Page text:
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Child welfare. 2000. Measure of child welfare. Child enrollment in school Primary Secondary Child health Mortality Morbidity Child nutrition Child labor. Child labor. Child Immunization. Immunization. Primary schooling. Female children, primary schooling. Secondary schooling.

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measure of child welfare
Measure of child welfare
  • Child enrollment in school
    • Primary
    • Secondary
  • Child health
    • Mortality
    • Morbidity
  • Child nutrition
  • Child labor
educating women reduces national infant mortality
Educating Women Reduces National Infant Mortality

Infant mortality (deaths per 1,000 births)

Sub-Saharan Africa

South Asia

Middle East

& North Africa

Latin America

& Caribbean

East Asia






Secondary education (females per 100 males)

educated women have healthier children
Educated Women Have Healthier Children

Under 5 mortality per 1,000

Years of education of mother

(Average of household survey results)

declining sex ratio
Declining sex-ratio
  • There are at least 60 to 100 million missing women.
  • Female infanticide and sex-selective foeticide
  • Declining child sex-ratios
  • Relation of declining sex-ratios to the population policies and son preference
  • Example
where is there anti girl discrimination and a resulting shortage of girls
Where is there anti-girl discrimination and a resulting shortage of girls?
  • East Asia: China, Taiwan, South Korea (not Japan)
  • South Asia: India, Nepal, Pakistan
  • Not in most Muslim countries of Arab Middle East, North Africa, Southeast Asia, or Central Asia
  • Not in most of Latin America, Africa, Middle East, Less Developed, or Least Developed Countries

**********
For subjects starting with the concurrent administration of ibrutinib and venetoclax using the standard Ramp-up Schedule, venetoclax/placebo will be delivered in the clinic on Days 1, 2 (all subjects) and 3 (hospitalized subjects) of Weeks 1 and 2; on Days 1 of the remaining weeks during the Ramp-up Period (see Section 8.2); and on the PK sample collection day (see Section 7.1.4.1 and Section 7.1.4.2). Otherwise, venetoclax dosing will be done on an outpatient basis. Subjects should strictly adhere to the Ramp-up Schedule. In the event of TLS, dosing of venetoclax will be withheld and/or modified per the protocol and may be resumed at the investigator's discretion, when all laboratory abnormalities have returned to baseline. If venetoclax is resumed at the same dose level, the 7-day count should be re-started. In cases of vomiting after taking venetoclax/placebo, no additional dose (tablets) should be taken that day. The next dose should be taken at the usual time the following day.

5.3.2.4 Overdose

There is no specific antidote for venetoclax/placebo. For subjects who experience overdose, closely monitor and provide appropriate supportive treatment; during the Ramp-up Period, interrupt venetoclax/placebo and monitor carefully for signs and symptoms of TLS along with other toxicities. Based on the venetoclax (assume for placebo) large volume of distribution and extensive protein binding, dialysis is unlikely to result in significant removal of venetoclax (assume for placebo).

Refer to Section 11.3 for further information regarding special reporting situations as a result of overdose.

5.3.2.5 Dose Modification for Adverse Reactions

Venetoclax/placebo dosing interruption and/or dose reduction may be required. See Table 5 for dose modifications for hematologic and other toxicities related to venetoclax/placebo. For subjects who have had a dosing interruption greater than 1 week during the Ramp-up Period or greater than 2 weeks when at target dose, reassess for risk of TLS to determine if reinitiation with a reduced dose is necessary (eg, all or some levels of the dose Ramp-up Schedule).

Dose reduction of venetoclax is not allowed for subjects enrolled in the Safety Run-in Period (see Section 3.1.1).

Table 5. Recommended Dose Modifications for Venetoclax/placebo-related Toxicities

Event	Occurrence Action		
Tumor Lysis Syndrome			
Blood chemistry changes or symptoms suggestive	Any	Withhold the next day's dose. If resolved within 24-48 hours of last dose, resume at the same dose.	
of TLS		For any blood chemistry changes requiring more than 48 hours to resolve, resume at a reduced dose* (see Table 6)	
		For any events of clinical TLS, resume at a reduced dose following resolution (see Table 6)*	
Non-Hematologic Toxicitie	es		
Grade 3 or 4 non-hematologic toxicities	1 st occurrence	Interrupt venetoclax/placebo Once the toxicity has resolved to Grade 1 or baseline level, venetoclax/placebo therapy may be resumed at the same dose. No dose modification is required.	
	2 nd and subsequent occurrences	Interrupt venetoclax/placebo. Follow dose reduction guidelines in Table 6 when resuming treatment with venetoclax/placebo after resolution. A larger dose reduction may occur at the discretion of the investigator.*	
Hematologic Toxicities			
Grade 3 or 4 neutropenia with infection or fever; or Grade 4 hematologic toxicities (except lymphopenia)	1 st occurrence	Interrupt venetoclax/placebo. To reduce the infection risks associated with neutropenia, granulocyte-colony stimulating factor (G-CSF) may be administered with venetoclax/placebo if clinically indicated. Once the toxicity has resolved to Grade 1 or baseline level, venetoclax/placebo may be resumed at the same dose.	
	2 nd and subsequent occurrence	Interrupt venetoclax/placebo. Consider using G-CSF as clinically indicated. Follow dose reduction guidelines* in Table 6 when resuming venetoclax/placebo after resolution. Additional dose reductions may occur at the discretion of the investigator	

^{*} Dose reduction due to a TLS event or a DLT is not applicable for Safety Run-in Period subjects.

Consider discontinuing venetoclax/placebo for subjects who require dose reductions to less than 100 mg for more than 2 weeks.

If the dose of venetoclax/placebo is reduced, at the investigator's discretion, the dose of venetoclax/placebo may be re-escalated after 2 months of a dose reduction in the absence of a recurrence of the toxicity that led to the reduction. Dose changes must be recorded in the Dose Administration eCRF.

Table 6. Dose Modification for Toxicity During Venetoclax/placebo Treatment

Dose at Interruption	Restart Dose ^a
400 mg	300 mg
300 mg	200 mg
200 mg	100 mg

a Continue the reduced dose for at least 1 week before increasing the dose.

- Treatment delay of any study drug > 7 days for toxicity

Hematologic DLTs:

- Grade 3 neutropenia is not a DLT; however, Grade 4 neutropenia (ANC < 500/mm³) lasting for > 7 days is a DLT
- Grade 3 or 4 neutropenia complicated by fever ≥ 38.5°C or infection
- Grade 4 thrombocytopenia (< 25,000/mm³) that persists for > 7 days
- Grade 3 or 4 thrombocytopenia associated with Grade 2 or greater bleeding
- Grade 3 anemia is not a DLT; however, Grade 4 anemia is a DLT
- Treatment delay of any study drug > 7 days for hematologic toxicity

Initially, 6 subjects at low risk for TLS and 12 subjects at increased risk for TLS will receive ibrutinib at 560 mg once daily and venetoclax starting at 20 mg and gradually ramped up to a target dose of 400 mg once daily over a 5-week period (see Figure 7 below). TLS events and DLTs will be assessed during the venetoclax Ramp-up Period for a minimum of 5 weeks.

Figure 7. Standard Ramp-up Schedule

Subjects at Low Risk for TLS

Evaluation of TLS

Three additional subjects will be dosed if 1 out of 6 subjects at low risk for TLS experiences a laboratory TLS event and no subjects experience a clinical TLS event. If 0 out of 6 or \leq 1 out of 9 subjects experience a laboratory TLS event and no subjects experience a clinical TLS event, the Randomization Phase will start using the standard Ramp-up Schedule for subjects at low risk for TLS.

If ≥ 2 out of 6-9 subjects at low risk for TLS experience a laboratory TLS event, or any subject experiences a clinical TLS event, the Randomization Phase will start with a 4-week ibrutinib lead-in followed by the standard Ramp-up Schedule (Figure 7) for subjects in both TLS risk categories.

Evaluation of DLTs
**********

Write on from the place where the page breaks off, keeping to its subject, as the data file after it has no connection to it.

• Not in Europe, North America, Russia
  • Only certain cultures have such strong traditional anti-daughter bias that is now exacerbated by declining and low fertility, leading to sex-selective abortion and/or excess mortality of daughters
china s abnormal sex ratios
China’s abnormal sex ratios
  • Situation deteriorated 1978 to the present
  • 1978-83: Announcement and implementation of one-child policy, increased coercion in family planning, resurgence of female infanticide
  • 1983-present: Sharp rise in sex-selective abortion, increasing excess female infant mortality reported
  • Reported sex ratio at birth and sex ratio of children at ages 0-4 rose to 120 boys per 100 girls in 2000
  • Two positive trends: Ratio of male to female mortality rates became more normal at ages 2 and above. Sex ratio ages 0-4 stabilized at 120 during 1997-2000
what causes the shortage of girls in china
What causes the shortage of girls in China?
  • Poverty? No, some of China’s poorest areas have no missing girl problem. But economic considerations matter
  • Political or economic system? (No)
  • Illiteracy, low educational level? (No)
  • Chinese culture? YES
  • Low fertility? YES. Combined with son preference.
  • One-child policy? Maybe. Seems to worsen excess female infant mortality. Perhaps shortage of girls is more severe than without the one-child policy
declining sex ratio in india